Saturday, February 09, 2013

Protests grow and an Iraqi woman is arrested for the crime of marriage?

Through Friday, February 8th, Iraq Body Count counts 122 deaths from violence in Iraq so far this month.  Alsumaria reports a Mosul roadside bombing injured one federal police officer.  All Iraq News reports the wounded toll has risen to three federal police officers.

Meanwhile the protests continue to grow.  What was "hundreds and hundreds" in December turned to "thousands and thousands" in January and is now millions.  Kitabat reports that yesterday some protesters in Anbar Province announced their intent to march to Baghdad next Friday.  All Iraq News notes National Alliance MP Qasim al-Araji is calling out the plan to stage a sit-in in Baghdad.  The Ministry of Interior (run by Nouri al-Maliki since he never nominated anyone to head it) had its own announcement.  Alsumaria reports that today it was declared their intent to crack down on any protest -- anywhere in the country -- that they felt was a threat or lacked a permit.  Al Mada notes that the spokesperson for the Anbar protests, Sayad Lafi, states that the protesters have written Baghdad seeking permission to pray in the city on Friday and return the same day.  On protests, Liz Sly had a very good report for the Washington Post yesterday. (It went up late at the website Friday -- we note it in yesterday's snapshot -- and makes the print version today.)  The report has been picked up by Ya Libnan and by the San Diego Union-Tribune.  From her report:

 The Friday protests have also drawn huge crowds in towns and cities across the Sunni provinces, as the passions of the Arab Spring collide with the bitter legacy of the Iraq War.
The demonstrations first erupted in December in response to the detention of the bodyguards of a Sunni minister in Maliki’s coalition government, which reinforced widespread Sunni perceptions he’s intent on eliminating his Sunni political rivals. But they have evolved into a far deeper expression of the many grievances left unresolved when U.S. forces withdrew a little over a year ago, ranging from abuses committed disproportionately against Sunnis by the Iraqi security forces to what Sunnis perceive to be an unequal distribution of power among the sects.
With their huge turnouts, these largely peaceful demonstrations have the potential to present a far bigger challenge to Maliki’s hold on power than the violent and still stubbornly persistent insurgency, which continues to claim scores of lives every month without any discernible impact on the political process.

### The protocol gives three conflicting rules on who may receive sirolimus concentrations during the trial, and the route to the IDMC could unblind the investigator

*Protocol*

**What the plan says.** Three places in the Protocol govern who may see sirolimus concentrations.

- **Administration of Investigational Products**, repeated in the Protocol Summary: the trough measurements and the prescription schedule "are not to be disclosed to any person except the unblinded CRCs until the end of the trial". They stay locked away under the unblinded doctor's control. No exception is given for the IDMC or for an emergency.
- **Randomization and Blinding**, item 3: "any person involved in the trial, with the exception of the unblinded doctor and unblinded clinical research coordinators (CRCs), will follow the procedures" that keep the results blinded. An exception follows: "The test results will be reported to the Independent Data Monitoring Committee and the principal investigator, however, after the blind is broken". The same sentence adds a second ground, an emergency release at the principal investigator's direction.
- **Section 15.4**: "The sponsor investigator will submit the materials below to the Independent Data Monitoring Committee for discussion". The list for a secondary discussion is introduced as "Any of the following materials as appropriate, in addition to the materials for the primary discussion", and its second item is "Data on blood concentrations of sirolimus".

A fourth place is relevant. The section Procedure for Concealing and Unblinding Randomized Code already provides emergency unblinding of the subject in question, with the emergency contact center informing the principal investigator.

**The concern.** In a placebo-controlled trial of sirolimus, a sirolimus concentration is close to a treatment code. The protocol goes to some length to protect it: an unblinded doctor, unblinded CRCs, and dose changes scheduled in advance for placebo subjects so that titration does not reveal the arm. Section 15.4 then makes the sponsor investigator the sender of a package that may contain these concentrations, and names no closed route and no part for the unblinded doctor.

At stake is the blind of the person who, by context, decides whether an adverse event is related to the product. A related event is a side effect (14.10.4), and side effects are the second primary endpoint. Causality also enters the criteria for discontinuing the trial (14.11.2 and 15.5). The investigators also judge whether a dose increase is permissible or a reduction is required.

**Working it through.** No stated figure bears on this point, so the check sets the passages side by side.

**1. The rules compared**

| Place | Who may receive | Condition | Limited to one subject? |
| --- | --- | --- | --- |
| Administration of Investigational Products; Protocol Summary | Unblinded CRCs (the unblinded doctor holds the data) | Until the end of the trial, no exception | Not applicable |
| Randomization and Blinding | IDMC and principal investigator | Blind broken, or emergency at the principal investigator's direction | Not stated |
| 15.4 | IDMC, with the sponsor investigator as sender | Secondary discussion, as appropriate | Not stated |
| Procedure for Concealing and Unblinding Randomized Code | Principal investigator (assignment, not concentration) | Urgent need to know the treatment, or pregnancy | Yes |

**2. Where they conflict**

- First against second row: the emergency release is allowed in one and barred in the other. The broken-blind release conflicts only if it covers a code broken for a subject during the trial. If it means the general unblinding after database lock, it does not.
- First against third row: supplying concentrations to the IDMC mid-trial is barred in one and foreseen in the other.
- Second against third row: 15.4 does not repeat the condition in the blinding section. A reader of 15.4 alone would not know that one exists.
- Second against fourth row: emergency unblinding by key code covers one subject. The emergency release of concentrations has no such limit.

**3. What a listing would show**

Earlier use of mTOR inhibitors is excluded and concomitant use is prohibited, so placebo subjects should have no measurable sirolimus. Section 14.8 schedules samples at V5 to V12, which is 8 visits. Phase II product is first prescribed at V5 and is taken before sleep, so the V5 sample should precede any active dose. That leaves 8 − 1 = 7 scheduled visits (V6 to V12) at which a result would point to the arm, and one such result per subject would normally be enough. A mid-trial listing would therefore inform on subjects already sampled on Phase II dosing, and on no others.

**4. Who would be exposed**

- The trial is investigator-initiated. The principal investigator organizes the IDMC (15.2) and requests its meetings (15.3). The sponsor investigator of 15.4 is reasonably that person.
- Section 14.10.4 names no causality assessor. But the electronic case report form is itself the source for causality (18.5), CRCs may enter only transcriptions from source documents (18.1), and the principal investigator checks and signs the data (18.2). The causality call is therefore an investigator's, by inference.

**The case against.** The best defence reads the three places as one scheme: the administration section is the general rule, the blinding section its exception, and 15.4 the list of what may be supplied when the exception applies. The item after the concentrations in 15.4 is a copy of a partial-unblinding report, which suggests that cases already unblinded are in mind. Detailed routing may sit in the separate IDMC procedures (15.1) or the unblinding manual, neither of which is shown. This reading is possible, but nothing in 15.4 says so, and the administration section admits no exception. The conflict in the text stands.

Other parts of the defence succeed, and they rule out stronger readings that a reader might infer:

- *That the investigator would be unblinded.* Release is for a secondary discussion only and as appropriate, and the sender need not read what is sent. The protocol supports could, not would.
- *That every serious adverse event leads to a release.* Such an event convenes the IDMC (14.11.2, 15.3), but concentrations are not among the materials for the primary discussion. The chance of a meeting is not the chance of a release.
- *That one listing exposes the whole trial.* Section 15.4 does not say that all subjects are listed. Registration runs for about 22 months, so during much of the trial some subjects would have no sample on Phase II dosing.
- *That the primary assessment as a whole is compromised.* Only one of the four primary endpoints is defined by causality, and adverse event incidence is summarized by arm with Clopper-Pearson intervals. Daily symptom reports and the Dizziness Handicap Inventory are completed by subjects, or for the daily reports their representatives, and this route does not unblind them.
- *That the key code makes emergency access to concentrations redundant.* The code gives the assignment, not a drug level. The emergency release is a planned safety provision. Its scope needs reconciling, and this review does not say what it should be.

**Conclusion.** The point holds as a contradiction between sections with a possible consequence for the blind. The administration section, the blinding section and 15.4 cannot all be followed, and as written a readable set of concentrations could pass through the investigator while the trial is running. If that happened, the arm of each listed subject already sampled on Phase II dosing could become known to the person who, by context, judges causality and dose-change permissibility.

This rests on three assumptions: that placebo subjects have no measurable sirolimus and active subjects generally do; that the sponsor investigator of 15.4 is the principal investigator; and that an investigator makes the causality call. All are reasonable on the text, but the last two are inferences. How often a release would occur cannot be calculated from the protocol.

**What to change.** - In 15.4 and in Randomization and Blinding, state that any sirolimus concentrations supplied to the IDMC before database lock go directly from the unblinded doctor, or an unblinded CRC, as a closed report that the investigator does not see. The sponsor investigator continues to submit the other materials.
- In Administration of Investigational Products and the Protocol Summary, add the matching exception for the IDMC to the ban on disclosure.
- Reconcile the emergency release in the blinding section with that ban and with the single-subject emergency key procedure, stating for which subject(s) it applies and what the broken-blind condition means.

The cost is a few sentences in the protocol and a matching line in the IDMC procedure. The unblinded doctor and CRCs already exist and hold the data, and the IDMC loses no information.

Adil E. Shamoo offers his take for IPS (via CounterCurrents):

In recent weeks, large and frequent demonstrations across the Sunni areas of Baghdad and in the cities of Ramadi, Mosul, Samara and Tikrit, have demanded improved living conditions, an end to government discrimination against former Baathists, and a nullification of the de-Baathification laws. Saleh al-Mutlaq, a Sunni deputy prime minister echoing others, has demanded the resignation of the Nuri al-Maliki’s government. And the Sunni speaker of parliament, Osama al-Nujaifi, in January called for an amnesty law to free Sunnis detained on what Sunnis say are discriminatory charges of terrorism.
The prime minister, while releasing some female prisoners, has called for the demonstrations to cease in the interest of national security. He is bolstered by counter-demonstrations demanding the maintenance of the status quo, and rightfully expressed fears of any Baathist return to power.
Mr. al-Maliki has had an historic opportunity to unify Iraq and move it forward economically. He may still have time, but he must start by ending the violence and changing his own policies, including the use of authoritarian and undemocratic methods to govern. Iraqis have suffered too much.

In other news, the Iraq Times reports a man has been arrested in Erbil for the rapes of 14 young girls.  AFP quotes the head of the Kurdish security forces, Tareq Nuri, stating, "Some families kept the subject of the rapes to themselves because of the conservative traditions of the city."  The girls were all between the ages of 6 and 9-years-old, All Iraq News notes, and many were badly beaten.  This as Al Mada notes that Simon Dawud and the man she was with have been arrested.  The young Yezidi girl was kidnapped, the family insisted creating an international scandal, their eleven-year-old daughter taken by some strange man.  But Rudaw reported days ago that Simon stated she was 15 and that she left to get married to a Sunni Muslim.  She told Rudaw, "I voluntarily escaped [my family] and decided to run away with Hassan Nasrulla.  I told him, if you don't take me with you I will create big trouble for you.  Then he was left with no choice but to take me.  I am 15 years old." The law requires her to be 16 to marry so her elopement with Nasrulla may be in doubt.  She escaped her family, she told Rudaw, because they were attempting to force her into an arranged marriage.  Now Al Mada reports that she and Hassan Nasrulla have been arrested.  All Iraq News notes that female MPs are calling for an end to violence against women in Iraq and for Iraqi women to lead the way out of the political crisis by solving the problems that the male officials have thus far failed to.

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